Mayor Bloomberg, at a rally championing gun control, called on President Obama to lead the charge on reforming the nation's gun laws in the wake of the Tucson tragedy during his State of the Union speech Tuesday night.
"Washington's got to do that, and we call on the president to lead that charge the way President Johnson did," Bloomberg said, referencing President Lyndon Johnson's address following the assassinations of Martin Luther King, Jr., and Robert Kennedy in 1968.
Bloomberg, along with 34 men and women who lost loved ones to gun violence, gathered Monday at the City Hall rotunda to laud the merits of gun control, an issue brought to the forefront of the national discourse by the recent Arizona shooting that killed six and wounded 13, including Rep. Gabrielle Giffords, who was shot in the head.
He called on lawmakers to make it harder for people with felonies or mental illness to buy guns and to require background checks for all gun sales.
"The greatest country in the world," said Mayor Bloomberg, "the greatest democracy every created and yet we have this carnage and our democratic system so far has been unwilling to fix it."
But it's unclear how much traction, if any, gun control proponents have gained post-Tucson. After initially staying silent in the wake of the shootings, the National Rifle Association has come against one bill, introduced by Rep. Carolyn McCarthy, that would ban high-capacity magazines, such as the one used in the Tucson slayings. It also opposes a bill, introduced by Rep. Peter King, that would prevent guns from being carried within 1,000 feet of a government official.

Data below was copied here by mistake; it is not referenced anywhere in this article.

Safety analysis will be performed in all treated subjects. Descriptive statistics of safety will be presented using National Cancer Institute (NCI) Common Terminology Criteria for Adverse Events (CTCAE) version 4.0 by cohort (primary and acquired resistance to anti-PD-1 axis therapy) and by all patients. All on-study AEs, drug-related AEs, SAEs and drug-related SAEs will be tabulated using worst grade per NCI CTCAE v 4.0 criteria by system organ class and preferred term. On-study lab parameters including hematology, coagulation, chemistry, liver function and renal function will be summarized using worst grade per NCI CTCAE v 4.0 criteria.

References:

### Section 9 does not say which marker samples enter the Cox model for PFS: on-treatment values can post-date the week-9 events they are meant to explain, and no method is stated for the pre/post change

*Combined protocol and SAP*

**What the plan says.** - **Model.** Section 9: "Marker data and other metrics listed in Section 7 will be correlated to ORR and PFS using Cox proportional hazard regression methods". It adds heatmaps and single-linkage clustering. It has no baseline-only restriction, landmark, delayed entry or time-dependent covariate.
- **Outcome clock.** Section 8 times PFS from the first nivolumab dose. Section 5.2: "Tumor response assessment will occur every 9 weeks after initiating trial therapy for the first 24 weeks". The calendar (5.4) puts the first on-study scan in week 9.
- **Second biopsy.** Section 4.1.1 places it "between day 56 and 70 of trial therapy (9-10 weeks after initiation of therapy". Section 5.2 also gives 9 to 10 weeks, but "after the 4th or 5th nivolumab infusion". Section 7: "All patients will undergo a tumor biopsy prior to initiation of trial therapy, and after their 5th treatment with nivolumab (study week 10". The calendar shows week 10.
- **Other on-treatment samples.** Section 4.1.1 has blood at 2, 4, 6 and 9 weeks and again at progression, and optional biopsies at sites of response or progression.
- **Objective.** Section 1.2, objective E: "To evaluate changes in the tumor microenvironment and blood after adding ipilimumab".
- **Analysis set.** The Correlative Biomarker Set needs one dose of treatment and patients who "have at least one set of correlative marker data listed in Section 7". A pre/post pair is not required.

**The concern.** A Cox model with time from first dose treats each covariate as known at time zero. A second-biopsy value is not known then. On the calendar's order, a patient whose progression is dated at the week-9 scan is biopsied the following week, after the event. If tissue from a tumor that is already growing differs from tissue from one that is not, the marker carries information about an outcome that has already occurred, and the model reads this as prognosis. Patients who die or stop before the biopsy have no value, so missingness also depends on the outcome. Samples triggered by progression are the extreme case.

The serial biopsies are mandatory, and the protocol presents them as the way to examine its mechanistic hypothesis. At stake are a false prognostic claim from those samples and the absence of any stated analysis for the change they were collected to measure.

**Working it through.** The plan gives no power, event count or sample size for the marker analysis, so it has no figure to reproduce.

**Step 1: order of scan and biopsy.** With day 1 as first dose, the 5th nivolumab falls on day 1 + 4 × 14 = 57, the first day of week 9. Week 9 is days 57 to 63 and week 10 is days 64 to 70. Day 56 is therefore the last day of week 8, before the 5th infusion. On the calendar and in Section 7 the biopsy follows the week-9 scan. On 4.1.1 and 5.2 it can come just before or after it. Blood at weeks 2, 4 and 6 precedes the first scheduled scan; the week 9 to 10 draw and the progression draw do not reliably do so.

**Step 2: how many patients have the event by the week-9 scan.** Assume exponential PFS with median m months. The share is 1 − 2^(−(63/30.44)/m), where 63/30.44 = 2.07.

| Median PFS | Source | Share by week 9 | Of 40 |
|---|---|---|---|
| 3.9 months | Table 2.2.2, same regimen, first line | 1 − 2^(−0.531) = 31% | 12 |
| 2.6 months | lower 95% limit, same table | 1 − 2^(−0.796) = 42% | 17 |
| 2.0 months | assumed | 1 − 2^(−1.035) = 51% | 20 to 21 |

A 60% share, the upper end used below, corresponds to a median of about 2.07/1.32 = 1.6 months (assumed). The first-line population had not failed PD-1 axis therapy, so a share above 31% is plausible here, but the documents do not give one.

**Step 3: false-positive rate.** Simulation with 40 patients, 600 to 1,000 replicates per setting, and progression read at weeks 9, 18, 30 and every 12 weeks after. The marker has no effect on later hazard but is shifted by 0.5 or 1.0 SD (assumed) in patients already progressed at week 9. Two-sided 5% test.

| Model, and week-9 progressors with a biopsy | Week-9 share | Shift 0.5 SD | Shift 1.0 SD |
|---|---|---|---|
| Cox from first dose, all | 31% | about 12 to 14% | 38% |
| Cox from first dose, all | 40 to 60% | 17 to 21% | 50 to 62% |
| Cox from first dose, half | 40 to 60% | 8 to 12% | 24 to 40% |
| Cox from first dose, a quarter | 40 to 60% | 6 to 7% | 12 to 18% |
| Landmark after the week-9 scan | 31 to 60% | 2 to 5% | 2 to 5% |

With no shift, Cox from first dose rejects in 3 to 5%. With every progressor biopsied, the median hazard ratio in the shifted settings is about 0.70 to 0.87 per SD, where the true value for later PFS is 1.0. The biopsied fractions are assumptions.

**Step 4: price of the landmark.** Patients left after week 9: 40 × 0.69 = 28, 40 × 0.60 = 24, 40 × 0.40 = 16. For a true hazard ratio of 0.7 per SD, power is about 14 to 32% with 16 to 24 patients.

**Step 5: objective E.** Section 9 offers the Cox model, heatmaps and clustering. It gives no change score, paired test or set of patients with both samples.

Second Amendment scholar John Bruce, who teaches at the University of Mississippi, is skeptical that Bloomberg's proposal to limit gun access to the mentally ill could be ushered through Congress. The obstacles, he said, would include coaxing mental health agencies to share their confidential records with other government agencies.
"The sheer logistics of implementing that system is pretty daunting," said Bruce. "And to really make it work, you probably have to have a pretty aggressive system. That aggressive system is going to face a pretty substantial opposition."
Bruce thinks it's unlikely any gun control laws will be passed, despite the furor over the shootings in Tucson. He said America's romance with the Wild West "has been so internalized that we simply accept the staggering number of fatalities each year."